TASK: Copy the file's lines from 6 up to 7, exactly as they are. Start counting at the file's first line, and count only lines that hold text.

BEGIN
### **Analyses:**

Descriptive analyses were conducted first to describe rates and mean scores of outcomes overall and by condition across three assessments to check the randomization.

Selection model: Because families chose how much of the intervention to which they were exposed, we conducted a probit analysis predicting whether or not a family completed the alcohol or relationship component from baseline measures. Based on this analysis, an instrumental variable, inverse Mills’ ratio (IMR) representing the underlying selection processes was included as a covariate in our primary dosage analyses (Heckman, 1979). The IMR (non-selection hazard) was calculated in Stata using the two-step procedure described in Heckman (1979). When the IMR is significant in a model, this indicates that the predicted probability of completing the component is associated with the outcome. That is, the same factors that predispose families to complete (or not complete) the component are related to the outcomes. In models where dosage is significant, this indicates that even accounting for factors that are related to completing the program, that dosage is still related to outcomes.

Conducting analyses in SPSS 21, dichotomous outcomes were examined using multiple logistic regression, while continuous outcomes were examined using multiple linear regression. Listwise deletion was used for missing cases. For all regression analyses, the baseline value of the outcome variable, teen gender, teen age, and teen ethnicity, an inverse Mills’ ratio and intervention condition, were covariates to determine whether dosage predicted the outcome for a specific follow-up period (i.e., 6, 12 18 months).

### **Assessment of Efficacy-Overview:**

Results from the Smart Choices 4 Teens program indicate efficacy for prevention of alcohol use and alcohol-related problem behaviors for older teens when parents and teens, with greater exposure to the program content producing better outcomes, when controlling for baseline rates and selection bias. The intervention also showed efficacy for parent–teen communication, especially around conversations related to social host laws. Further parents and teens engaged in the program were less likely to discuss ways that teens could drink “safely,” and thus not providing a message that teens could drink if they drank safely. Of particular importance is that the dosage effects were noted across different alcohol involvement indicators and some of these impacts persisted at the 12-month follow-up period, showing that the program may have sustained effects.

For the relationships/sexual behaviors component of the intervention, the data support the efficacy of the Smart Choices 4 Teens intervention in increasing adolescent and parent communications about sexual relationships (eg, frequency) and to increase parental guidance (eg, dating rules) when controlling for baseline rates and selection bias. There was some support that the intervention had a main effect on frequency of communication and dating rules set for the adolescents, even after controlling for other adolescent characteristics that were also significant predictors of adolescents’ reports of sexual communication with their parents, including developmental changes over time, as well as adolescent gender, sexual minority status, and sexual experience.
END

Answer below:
Results from the Smart Choices 4 Teens program indicate efficacy for prevention of alcohol use and alcohol-related problem behaviors for older teens when parents and teens, with greater exposure to the program content producing better outcomes, when controlling for baseline rates and selection bias. The intervention also showed efficacy for parent–teen communication, especially around conversations related to social host laws. Further parents and teens engaged in the program were less likely to discuss ways that teens could drink “safely,” and thus not providing a message that teens could drink if they drank safely. Of particular importance is that the dosage effects were noted across different alcohol involvement indicators and some of these impacts persisted at the 12-month follow-up period, showing that the program may have sustained effects.

For the relationships/sexual behaviors component of the intervention, the data support the efficacy of the Smart Choices 4 Teens intervention in increasing adolescent and parent communications about sexual relationships (eg, frequency) and to increase parental guidance (eg, dating rules) when controlling for baseline rates and selection bias. There was some support that the intervention had a main effect on frequency of communication and dating rules set for the adolescents, even after controlling for other adolescent characteristics that were also significant predictors of adolescents’ reports of sexual communication with their parents, including developmental changes over time, as well as adolescent gender, sexual minority status, and sexual experience.